Come Alive to Be Alive and Stay Alive

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“Don’t ask what the world needs.  Ask yourself what makes you come alive and then go do that. Because what the world needs is people who have come alive.”

 ~ Civil rights leader Howard Thurman,  quoted in FastCompany.com

I want to thank Mark Wernick for sending me that quote from Howard Thurman last night because it completely summarizes what writing this simple daily column especially has meant to me as I enter the fourth week of what I’m now hoping will be the downhill side of my visit by a guest who doesn’t seem to want to leave.

Writing here is the only thing that takes me completely into the here and now of my passion-fire for communication under extraordinary circumstances. It has nothing to do with pleasing people, writing perfectly, never making inadvertent factual mistakes, or even hitting the mark of hot news or whatever else may be of interest to my readership. – Of course, these were the perks of writing from a voluntary blog site for free, even before I got sick.

Now that freedom is my certified paycheck.

The only other places I get to feel this empowering state of freedom to be me in passionate peace, in transcendent disconnection from physical pain or anxiety about anything, are in quiet moments with family and friends and the people I see in my office.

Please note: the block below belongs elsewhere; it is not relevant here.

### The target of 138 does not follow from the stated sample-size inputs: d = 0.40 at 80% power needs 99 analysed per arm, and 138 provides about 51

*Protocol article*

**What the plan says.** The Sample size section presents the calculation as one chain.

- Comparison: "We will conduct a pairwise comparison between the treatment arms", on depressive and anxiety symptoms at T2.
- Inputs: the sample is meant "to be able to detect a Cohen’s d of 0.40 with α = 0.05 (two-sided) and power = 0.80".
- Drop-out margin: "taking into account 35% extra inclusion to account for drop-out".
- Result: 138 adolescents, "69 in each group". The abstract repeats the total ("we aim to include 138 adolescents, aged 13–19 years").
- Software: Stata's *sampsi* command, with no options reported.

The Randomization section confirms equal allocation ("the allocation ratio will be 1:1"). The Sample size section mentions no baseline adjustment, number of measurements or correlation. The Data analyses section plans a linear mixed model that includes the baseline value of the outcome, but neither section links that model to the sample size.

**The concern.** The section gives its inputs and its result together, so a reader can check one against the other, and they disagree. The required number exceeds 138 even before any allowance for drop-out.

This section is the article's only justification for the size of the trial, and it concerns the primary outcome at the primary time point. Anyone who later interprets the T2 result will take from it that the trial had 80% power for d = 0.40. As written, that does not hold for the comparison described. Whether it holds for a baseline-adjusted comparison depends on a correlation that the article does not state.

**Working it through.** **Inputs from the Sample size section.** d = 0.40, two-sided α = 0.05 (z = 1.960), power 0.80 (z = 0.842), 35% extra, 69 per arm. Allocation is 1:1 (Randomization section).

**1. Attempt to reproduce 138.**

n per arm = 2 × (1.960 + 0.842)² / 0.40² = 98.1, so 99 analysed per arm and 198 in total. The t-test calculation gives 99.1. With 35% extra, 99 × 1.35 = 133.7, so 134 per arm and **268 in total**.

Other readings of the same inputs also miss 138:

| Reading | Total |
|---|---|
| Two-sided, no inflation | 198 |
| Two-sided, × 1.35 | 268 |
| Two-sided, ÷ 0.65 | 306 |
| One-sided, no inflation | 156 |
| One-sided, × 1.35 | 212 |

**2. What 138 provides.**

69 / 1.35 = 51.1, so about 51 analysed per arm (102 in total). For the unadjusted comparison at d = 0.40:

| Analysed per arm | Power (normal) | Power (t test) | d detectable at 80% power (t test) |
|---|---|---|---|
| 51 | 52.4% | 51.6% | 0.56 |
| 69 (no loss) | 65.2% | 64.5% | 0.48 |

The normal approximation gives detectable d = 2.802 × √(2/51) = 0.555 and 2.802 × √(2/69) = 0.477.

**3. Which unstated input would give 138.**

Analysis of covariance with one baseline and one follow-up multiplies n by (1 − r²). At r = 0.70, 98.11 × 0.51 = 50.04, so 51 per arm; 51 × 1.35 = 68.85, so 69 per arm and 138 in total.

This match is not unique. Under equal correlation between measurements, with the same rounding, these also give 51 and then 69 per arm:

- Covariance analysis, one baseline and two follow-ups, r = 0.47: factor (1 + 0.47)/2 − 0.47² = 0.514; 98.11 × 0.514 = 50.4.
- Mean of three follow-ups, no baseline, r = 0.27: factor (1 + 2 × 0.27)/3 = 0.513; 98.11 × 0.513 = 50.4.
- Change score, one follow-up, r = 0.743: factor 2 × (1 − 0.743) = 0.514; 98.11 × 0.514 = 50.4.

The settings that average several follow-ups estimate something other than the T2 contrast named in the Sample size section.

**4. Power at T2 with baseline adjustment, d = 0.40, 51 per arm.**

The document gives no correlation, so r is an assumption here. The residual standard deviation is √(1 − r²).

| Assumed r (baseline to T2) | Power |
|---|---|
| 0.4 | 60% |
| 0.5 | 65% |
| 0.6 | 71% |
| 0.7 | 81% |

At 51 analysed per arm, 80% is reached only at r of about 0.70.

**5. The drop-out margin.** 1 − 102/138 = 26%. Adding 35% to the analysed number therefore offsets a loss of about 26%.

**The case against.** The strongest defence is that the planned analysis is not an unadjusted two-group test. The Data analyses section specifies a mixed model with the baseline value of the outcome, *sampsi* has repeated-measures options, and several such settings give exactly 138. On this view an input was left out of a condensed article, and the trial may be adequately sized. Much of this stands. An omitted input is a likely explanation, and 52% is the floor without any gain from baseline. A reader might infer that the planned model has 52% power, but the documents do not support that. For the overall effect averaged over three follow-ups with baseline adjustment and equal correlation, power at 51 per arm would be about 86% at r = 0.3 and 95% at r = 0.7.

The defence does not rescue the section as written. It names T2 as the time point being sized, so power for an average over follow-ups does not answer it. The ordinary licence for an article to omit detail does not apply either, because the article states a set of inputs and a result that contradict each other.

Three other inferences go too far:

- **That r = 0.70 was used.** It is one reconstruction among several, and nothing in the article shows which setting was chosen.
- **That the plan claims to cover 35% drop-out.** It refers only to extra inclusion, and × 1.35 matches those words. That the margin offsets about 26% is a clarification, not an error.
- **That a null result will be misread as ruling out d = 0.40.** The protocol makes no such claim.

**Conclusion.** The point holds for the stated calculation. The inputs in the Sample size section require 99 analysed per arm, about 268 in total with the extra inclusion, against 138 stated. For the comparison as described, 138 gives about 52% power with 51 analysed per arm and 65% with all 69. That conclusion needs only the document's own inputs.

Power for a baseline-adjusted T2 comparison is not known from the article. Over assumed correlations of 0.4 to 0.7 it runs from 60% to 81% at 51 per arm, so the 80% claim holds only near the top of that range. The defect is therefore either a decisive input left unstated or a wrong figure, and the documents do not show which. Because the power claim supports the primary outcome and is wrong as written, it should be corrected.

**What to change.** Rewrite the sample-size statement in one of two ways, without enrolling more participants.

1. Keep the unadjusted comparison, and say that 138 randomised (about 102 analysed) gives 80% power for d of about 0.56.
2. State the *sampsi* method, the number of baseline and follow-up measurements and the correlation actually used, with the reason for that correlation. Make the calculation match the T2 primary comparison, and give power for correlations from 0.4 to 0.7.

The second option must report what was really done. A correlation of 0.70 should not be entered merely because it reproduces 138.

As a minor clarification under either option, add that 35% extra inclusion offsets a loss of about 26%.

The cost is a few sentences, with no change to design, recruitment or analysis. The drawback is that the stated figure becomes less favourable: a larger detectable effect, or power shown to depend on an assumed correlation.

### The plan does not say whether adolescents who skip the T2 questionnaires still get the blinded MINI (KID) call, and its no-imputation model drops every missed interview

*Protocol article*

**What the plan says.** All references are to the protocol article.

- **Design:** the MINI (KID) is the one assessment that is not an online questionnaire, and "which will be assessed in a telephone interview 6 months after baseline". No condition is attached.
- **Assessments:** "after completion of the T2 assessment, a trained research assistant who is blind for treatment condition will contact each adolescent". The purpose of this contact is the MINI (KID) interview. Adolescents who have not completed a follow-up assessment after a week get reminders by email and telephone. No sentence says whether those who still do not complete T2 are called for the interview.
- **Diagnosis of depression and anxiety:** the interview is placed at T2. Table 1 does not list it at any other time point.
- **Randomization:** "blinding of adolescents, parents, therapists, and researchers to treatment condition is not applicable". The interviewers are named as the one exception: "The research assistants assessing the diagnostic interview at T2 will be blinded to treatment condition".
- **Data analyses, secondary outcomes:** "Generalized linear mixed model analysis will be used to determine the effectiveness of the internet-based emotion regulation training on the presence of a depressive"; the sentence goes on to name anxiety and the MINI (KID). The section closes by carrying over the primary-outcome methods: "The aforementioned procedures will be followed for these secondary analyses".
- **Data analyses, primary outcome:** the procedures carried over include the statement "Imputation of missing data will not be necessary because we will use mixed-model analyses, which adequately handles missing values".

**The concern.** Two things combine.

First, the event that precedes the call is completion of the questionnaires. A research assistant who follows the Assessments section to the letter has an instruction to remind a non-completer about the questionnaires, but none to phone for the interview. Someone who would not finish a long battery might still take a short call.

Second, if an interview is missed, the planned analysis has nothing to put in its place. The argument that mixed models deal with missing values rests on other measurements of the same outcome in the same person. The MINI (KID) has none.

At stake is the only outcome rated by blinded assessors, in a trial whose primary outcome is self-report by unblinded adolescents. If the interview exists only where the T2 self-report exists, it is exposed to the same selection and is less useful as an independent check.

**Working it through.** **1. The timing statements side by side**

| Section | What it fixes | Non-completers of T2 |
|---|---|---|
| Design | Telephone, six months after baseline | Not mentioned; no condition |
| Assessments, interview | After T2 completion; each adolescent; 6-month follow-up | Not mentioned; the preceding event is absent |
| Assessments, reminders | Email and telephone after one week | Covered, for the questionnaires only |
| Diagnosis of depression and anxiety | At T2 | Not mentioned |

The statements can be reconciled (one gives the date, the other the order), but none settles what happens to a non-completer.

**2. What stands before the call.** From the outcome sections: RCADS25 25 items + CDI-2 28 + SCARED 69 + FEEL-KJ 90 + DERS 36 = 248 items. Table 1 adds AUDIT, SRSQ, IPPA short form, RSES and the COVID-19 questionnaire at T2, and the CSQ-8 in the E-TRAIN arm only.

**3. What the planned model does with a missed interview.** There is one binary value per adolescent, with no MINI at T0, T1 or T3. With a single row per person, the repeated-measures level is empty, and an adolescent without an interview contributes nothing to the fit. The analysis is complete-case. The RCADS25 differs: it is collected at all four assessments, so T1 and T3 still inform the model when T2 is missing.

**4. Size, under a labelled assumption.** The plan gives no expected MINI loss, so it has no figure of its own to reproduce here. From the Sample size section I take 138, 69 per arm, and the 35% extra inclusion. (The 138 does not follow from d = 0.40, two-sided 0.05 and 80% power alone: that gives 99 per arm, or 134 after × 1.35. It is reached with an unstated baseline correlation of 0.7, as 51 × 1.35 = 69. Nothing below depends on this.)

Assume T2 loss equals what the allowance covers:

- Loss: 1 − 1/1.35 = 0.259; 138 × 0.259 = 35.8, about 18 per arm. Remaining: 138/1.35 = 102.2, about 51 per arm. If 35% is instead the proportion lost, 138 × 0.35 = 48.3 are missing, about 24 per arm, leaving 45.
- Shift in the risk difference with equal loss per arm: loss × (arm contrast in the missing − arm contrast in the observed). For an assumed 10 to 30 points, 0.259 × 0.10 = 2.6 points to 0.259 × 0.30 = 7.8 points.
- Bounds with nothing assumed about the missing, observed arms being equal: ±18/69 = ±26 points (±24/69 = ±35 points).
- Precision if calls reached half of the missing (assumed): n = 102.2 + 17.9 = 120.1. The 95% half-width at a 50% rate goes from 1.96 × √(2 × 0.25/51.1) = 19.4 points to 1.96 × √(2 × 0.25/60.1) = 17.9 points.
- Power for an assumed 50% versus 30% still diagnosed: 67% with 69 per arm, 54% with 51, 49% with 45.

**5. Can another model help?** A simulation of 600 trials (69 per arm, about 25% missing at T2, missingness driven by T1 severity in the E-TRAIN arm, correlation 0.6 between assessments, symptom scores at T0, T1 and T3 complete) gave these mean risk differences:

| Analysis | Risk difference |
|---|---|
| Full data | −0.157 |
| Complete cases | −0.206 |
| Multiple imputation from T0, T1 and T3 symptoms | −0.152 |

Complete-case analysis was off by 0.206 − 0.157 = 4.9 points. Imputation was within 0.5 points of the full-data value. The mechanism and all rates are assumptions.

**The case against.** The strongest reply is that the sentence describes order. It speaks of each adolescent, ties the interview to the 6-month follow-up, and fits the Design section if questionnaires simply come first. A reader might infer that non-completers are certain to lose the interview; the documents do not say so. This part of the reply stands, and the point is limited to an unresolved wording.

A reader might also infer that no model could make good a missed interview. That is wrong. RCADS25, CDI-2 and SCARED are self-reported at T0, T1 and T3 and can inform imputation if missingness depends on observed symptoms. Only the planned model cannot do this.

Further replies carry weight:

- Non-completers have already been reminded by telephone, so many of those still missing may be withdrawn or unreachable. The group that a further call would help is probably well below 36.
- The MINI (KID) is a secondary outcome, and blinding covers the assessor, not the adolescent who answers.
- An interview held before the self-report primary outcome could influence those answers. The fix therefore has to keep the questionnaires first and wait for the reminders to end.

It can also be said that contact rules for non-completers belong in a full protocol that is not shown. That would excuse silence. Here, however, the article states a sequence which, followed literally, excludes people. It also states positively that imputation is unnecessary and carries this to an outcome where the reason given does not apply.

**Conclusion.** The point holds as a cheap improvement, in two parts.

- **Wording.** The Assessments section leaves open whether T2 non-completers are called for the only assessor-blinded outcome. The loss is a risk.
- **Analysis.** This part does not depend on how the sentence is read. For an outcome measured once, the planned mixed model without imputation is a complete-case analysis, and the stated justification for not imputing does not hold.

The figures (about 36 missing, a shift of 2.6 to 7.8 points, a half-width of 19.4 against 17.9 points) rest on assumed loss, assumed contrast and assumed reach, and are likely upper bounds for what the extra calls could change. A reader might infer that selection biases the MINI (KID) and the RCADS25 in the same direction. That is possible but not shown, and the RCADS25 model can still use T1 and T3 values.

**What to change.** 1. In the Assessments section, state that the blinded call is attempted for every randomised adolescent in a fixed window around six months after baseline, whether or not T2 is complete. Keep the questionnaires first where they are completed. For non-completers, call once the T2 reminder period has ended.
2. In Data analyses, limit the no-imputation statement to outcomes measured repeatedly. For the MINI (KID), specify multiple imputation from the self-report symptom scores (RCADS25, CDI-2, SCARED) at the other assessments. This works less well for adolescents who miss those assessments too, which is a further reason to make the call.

As an Astros fan, of course, I am also swept up from the mire of aging and life’s physical adversities by no-hitters, walk-off homers and other such hits, and an Astros club that is roaring into New York tonight with a four-game bulge as the American League West division leader.

The larger point for all of us to me, regardless of age, but even greater, if you can get it early, is the point expressed so lucidly by Howard Thurman. Find your passion for life and go there. Live there. Be there. Be who that presence in the moment of creative ignition allows you to be.